Young Stamford looked rather strangely at me over his wine-glass. "Youdon't know Sherlock Holmes yet," he said; "perhaps you would not carefor him as a constant companion."

"Why, what is there against him?"

"Oh, I didn't say there was anything against him. He is a little queerin his ideas—an enthusiast in some branches of science. As far as Iknow he is a decent fellow enough."

"A medical student, I suppose?" said I.

"No—I have no idea what he intends to go in for. I believe he is wellup in anatomy, and he is a first-class chemist; but, as far as I know,he has never taken out any systematic medical classes. His studies arevery desultory and eccentric, but he has amassed a lot of out-of-the wayknowledge which would astonish his professors."

"Did you never ask him what he was going in for?" I asked.

"No; he is not a man that it is easy to draw out, though he can becommunicative enough when the fancy seizes him."

"I should like to meet him," I said. "If I am to lodge with anyone, Ishould prefer a man of studious and quiet habits. I am not strongenough yet to stand much noise or excitement. I had enough of both inAfghanistan to last me for the remainder of my natural existence. Howcould I meet this friend of yours?"

"He is sure to be at the laboratory," returned my companion. "He eitheravoids the place for weeks, or else he works there from morning tonight. If you like, we shall drive round together after luncheon."

"Certainly," I answered, and the conversation drifted away into otherchannels.

As we made our way to the hospital after leaving the Holborn, Stamfordgave me a few more particulars about the gentleman whom I proposed totake as a fellow-lodger.

"You mustn't blame me if you don't get on with him," he said; "I knownothing more of him than I have learned from meeting him occasionally inthe laboratory. You proposed this arrangement, so you must not hold meresponsible."

"If we don't get on it will be easy to part company," I answered. "Itseems to me, Stamford," I added, looking hard at my companion, "that youhave some reason for washing your hands of the matter. Is this fellow'stemper so formidable, or what is it? Don't be mealy-mouthed about it."

"It is not easy to express the inexpressible," he answered with a laugh."Holmes is a little too scientific for my tastes—it approaches tocold-bloodedness. I could imagine his giving a friend a little pinch ofthe latest vegetable alkaloid, not out of malevolence, you understand,but simply out of a spirit of inquiry in order to have an accurate ideaof the effects. To do him justice, I think that he would take it himselfwith the same readiness. He appears to have a passion for definite andexact knowledge."

"Very right too."

"Yes, but it may be pushed to excess. When it comes to beating thesubjects in the dissecting-rooms with a stick, it is certainly takingrather a bizarre shape."

"Beating the subjects!"

"Yes, to verify how far bruises may be produced after death. I saw himat it with my own eyes."

"And yet you say he is not a medical student?"

"No. Heaven knows what the objects of his studies are. But here weare, and you must form your own impressions about him." As he spoke, weturned down a narrow lane and passed through a small side-door, whichopened into a wing of the great hospital. It was familiar ground to me,and I needed no guiding as we ascended the bleak stone staircase andmade our way down the long corridor with its vista of whitewashedwall and dun-coloured doors. Near the further end a low arched passagebranched away from it and led to the chemical laboratory.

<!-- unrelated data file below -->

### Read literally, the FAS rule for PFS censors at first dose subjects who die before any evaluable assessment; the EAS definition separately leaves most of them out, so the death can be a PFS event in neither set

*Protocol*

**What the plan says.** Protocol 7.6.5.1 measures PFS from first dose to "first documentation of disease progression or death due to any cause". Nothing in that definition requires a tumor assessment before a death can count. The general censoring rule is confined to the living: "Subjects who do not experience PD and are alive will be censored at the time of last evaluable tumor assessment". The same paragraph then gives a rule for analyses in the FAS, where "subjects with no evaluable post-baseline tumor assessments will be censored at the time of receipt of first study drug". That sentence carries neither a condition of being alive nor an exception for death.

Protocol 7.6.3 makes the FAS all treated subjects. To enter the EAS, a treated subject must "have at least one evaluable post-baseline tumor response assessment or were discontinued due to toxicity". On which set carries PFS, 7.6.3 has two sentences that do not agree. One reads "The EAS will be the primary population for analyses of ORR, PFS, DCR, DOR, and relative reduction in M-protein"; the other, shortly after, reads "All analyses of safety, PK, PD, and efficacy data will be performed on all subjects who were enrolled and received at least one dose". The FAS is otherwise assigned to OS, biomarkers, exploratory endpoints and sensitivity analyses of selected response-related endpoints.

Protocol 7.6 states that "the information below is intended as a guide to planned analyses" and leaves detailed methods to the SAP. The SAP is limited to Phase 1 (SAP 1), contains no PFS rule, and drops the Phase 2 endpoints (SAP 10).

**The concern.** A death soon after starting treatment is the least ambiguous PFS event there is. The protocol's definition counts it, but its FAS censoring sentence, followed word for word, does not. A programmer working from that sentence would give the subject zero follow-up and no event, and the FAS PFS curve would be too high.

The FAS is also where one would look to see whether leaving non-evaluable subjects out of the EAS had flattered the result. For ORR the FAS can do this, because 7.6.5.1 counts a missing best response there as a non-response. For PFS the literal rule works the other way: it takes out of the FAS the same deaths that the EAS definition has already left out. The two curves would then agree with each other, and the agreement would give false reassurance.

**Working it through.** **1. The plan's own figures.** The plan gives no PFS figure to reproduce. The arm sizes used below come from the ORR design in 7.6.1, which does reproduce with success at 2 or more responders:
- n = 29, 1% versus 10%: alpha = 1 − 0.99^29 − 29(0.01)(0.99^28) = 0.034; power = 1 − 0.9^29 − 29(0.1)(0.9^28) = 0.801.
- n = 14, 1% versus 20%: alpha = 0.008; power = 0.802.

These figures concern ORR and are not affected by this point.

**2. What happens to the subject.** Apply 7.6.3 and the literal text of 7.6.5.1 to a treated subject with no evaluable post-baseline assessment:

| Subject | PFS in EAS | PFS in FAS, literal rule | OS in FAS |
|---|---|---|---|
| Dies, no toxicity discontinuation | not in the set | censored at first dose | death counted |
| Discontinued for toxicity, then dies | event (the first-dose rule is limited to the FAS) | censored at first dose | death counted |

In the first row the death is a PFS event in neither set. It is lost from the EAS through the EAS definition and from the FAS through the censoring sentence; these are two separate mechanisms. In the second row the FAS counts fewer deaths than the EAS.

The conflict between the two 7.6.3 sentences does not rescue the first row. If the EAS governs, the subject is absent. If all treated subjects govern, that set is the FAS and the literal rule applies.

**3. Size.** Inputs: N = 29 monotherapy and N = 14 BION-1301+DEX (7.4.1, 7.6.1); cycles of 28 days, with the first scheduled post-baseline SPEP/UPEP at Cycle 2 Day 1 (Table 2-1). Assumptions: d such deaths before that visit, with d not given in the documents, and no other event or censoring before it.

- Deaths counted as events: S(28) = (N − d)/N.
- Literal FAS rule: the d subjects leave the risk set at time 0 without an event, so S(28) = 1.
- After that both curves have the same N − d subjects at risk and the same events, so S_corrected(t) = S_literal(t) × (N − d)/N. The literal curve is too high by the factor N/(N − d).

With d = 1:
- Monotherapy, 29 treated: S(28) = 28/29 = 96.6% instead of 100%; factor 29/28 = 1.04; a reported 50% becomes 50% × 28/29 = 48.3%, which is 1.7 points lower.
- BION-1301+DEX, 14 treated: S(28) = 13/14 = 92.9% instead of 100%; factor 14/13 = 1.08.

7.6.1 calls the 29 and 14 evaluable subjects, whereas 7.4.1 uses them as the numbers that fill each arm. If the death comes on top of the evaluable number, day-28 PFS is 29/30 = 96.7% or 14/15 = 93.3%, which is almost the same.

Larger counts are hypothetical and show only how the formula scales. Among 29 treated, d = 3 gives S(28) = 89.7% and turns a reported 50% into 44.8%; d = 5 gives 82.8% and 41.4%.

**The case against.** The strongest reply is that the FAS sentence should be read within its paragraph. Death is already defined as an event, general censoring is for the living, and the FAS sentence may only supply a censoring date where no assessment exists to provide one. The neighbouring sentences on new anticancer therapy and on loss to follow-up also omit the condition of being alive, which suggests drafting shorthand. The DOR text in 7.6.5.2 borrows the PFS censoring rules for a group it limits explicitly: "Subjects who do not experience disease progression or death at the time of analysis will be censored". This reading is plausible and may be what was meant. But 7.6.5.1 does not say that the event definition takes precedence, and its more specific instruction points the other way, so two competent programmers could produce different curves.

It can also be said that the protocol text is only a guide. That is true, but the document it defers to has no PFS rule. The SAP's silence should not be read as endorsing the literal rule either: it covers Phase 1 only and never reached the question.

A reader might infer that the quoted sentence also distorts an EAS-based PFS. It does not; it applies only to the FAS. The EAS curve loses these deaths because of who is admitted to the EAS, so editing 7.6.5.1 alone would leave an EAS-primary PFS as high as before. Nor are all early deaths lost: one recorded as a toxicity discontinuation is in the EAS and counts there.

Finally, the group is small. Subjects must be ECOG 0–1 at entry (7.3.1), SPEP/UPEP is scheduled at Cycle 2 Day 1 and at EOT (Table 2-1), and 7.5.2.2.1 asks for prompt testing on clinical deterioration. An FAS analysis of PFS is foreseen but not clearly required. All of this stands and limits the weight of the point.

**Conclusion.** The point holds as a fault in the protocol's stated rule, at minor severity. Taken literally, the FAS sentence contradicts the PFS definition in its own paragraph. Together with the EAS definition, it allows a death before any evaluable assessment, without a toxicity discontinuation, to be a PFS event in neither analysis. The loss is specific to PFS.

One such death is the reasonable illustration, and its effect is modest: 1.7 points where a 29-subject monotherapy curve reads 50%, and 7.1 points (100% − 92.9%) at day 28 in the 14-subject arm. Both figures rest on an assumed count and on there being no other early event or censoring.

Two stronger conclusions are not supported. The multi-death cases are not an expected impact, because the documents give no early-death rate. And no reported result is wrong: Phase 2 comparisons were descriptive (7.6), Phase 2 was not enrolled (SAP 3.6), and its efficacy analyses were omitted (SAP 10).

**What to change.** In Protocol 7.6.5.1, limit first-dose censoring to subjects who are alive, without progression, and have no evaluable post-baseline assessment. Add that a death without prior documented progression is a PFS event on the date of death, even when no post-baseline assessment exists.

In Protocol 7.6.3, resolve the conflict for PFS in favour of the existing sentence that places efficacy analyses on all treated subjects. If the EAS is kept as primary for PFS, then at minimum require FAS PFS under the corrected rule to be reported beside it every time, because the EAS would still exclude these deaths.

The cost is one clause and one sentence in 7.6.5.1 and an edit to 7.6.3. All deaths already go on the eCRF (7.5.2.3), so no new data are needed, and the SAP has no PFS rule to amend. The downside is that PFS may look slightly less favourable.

This was a lofty chamber, lined and littered with countless bottles.Broad, low tables were scattered about, which bristled with retorts,test-tubes, and little Bunsen lamps, with their blue flickering flames.There was only one student in the room, who was bending over a distanttable absorbed in his work. At the sound of our steps he glanced roundand sprang to his feet with a cry of pleasure. "I've found it! I'vefound it," he shouted to my companion, running towards us with atest-tube in his hand. "I have found a re-agent which is precipitatedby hoemoglobin, 4 and by nothing else." Had he discovered a gold mine,greater delight could not have shone upon his features.

"Dr. Watson, Mr. Sherlock Holmes," said Stamford, introducing us.

"How are you?" he said cordially, gripping my hand with a strengthfor which I should hardly have given him credit. "You have been inAfghanistan, I perceive."

"How on earth did you know that?" I asked in astonishment.

"Never mind," said he, chuckling to himself. "The question now is abouthoemoglobin. No doubt you see the significance of this discovery ofmine?"

"It is interesting, chemically, no doubt," I answered, "butpractically——"

"Why, man, it is the most practical medico-legal discovery for years.Don't you see that it gives us an infallible test for blood stains. Comeover here now!" He seized me by the coat-sleeve in his eagerness, anddrew me over to the table at which he had been working. "Let us havesome fresh blood," he said, digging a long bodkin into his finger, anddrawing off the resulting drop of blood in a chemical pipette. "Now, Iadd this small quantity of blood to a litre of water. You perceive thatthe resulting mixture has the appearance of pure water. The proportionof blood cannot be more than one in a million. I have no doubt, however,that we shall be able to obtain the characteristic reaction." As hespoke, he threw into the vessel a few white crystals, and then addedsome drops of a transparent fluid. In an instant the contents assumed adull mahogany colour, and a brownish dust was precipitated to the bottomof the glass jar.